First Year Of Impact 2017
Sector Digital/Communication/Information Technologies (including Software),Education,Leisure Activities, including Sports, Recreation and Tourism,Culture, Heritage, Museums and Collections
Impact Types Cultural

 
Description Press coverage 
Form Of Engagement Activity A press release, press conference or response to a media enquiry/interview
Part Of Official Scheme? No
Geographic Reach National
Primary Audience Public/other audiences
Results and Impact STV News Broadcast on 'Points of Arrival' Films, 14.2.2019.
Local and national newspaper coverage of the films: Scotsman, Edinburgh Evening News, Glasgow Herald.
Year(s) Of Engagement Activity 2019
 
Description Public event as part of Book Week Scotland: 'Celebrating Glasgow's Jewish Book Week in Poetry, Story and Song' 
Form Of Engagement Activity A talk or presentation
Part Of Official Scheme? No
Geographic Reach Local
Primary Audience Public/other audiences
Results and Impact A public presentation bringing together scholars, lay historians, musicians, and the Scottish Jewish Archives Centre. The event was part of Book Week Scotland 2017 and the presentations covered diverse aspects of Jewish history from Scotland and beyond. The event was held at the Mitchell Library Glasgow and attended by over 60 people (full capacity). Much discussion and interest sparked from the Jewish and local community, as well as a new opportunity for the Scottish Jewish Archvies Centre to disseminate their work.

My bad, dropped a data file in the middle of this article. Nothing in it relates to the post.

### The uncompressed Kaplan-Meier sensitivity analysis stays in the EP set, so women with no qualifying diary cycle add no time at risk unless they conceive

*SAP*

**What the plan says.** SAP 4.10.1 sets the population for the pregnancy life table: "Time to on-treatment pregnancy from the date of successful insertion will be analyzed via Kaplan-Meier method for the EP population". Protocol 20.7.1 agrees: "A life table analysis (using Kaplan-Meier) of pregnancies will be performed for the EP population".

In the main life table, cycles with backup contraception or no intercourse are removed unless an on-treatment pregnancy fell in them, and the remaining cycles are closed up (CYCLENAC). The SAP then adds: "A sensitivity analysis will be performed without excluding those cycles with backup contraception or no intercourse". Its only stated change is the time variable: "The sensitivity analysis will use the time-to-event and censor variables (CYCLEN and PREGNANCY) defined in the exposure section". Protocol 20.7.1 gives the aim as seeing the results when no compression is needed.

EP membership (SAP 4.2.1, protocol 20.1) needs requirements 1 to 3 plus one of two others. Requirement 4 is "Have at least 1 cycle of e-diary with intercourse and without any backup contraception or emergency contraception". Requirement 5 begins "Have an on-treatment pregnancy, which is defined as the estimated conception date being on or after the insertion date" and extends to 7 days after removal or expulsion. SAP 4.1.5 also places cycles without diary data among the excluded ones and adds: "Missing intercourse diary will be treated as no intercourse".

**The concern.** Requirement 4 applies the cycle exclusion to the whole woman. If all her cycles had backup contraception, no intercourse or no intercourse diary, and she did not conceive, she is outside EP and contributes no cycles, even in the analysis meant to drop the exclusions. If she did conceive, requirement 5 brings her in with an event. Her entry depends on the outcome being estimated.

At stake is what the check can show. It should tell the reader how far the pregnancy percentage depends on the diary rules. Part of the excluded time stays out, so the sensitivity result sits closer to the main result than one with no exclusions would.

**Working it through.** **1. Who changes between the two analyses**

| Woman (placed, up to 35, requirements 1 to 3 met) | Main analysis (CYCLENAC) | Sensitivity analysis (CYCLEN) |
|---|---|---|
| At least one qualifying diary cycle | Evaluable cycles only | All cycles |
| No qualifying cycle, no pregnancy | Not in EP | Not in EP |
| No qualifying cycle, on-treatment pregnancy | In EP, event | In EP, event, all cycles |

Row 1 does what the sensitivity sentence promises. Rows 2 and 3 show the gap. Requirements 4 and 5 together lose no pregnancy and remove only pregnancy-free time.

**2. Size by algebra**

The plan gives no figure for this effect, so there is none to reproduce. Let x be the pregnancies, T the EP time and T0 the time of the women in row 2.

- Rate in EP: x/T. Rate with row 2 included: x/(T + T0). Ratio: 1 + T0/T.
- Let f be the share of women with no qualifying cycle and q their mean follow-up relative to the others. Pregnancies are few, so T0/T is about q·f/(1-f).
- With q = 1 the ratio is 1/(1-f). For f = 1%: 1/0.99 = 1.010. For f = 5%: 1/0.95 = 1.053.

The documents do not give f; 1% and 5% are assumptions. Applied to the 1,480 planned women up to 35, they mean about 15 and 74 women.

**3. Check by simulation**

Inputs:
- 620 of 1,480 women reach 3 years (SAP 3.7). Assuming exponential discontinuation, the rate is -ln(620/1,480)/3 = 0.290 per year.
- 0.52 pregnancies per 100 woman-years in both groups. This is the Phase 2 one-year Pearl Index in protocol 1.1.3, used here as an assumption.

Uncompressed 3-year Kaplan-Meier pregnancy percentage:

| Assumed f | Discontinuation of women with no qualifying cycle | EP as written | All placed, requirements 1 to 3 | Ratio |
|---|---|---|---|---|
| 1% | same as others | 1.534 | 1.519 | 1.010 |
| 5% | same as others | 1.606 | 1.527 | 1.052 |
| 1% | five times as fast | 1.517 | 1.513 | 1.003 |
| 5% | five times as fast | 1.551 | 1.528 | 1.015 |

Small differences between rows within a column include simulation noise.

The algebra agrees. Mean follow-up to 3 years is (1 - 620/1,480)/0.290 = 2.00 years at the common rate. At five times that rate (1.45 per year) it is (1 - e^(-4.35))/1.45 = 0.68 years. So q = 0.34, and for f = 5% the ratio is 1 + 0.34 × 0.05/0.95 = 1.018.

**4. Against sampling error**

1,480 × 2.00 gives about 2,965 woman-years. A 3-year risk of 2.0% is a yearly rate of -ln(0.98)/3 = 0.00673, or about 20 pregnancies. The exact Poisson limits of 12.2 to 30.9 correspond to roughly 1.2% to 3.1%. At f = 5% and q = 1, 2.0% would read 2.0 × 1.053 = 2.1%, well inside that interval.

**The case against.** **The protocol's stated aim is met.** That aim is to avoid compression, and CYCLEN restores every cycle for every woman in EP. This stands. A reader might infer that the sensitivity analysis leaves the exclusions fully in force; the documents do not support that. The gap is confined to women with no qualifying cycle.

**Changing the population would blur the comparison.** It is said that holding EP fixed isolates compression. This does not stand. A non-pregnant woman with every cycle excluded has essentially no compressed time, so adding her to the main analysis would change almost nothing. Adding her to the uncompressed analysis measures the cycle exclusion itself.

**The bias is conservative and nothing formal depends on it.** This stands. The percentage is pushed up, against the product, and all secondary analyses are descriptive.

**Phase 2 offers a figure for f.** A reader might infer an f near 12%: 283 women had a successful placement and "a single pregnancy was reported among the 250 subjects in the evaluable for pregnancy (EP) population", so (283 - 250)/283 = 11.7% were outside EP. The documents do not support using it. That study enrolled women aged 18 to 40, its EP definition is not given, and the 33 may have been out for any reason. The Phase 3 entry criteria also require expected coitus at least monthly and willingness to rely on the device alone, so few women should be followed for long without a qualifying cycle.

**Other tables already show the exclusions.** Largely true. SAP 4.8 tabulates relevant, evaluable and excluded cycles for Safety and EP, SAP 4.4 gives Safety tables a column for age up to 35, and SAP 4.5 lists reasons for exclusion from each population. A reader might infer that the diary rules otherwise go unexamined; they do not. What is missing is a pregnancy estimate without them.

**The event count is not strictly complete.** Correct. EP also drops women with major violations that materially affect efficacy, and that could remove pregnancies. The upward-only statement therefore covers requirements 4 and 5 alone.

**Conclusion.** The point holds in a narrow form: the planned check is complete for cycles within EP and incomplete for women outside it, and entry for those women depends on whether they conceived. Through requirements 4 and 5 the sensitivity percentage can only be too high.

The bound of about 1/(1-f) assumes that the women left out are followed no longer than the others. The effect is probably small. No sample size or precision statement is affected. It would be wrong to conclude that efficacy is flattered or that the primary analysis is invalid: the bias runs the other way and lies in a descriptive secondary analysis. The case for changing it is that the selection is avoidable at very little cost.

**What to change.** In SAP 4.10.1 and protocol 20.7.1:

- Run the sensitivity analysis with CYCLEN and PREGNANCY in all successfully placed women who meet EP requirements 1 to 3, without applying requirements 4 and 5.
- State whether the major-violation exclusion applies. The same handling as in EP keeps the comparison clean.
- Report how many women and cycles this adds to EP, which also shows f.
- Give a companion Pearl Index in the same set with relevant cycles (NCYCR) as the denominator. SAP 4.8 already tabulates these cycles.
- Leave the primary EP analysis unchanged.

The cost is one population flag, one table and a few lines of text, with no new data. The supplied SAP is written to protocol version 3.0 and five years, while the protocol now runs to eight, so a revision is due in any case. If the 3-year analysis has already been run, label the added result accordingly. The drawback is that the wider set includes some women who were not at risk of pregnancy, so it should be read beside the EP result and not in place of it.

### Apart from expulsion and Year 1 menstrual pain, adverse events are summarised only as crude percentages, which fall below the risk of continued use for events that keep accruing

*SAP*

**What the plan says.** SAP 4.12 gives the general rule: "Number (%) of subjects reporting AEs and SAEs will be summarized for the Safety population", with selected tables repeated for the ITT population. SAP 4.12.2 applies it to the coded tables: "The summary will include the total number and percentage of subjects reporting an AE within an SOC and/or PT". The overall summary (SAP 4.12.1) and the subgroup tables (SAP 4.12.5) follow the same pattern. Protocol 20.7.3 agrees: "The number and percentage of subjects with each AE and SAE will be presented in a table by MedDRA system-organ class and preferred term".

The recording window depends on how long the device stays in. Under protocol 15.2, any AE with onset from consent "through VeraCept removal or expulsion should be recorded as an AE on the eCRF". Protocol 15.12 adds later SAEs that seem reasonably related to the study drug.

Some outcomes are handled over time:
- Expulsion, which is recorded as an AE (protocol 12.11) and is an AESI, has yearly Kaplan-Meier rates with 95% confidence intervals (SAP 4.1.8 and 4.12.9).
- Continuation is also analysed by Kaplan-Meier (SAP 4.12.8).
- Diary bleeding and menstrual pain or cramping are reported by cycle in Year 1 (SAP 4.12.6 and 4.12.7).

Year(s) Of Engagement Activity 2017
URL http://www.whatsonglasgow.co.uk/event/053710-celebrating-glasgow's-jewish-book-week/
 
Description Public event as part of Book Week Scotland: 'Jewish Rebels from Glasgow and Beyond' 
Form Of Engagement Activity A talk or presentation
Part Of Official Scheme? No
Geographic Reach Local
Primary Audience Public/other audiences
Results and Impact A public presentation bringing together scholars, lay historians, musicians, and the Scottish Jewish Archives Centre. The event was part of Book Week Scotland 2018 and the presentations covered diverse aspects of Jewish history from Scotland and beyond. The event was held at the Mitchell Library Glasgow and attended by over 60 people (full capacity). Much discussion and interest sparked from the Jewish and local community, as well as an opportunity for the Scottish Jewish Archvies Centre to disseminate their work.
Year(s) Of Engagement Activity 2018
URL https://www.glasgowlife.org.uk/event/1/book-week-scotland-glasgows-jewish-rebels
 
Description Walking tour of Jewish Edinburgh 
Form Of Engagement Activity Participation in an activity, workshop or similar
Part Of Official Scheme? No
Geographic Reach International
Primary Audience Public/other audiences
Results and Impact The tour was co-curated with the Edinburgh Jewish Literary Society. The tour was launched in July 2017 and 5 guided tours were held in July, August and September 2017. In January 2018 a self-guided version of the tour was launched in co-operation with the Curious Edinburgh project.
Year(s) Of Engagement Activity 2017,2018
URL https://jewishstudies.div.ed.ac.uk/edinburgh-jewish-walks/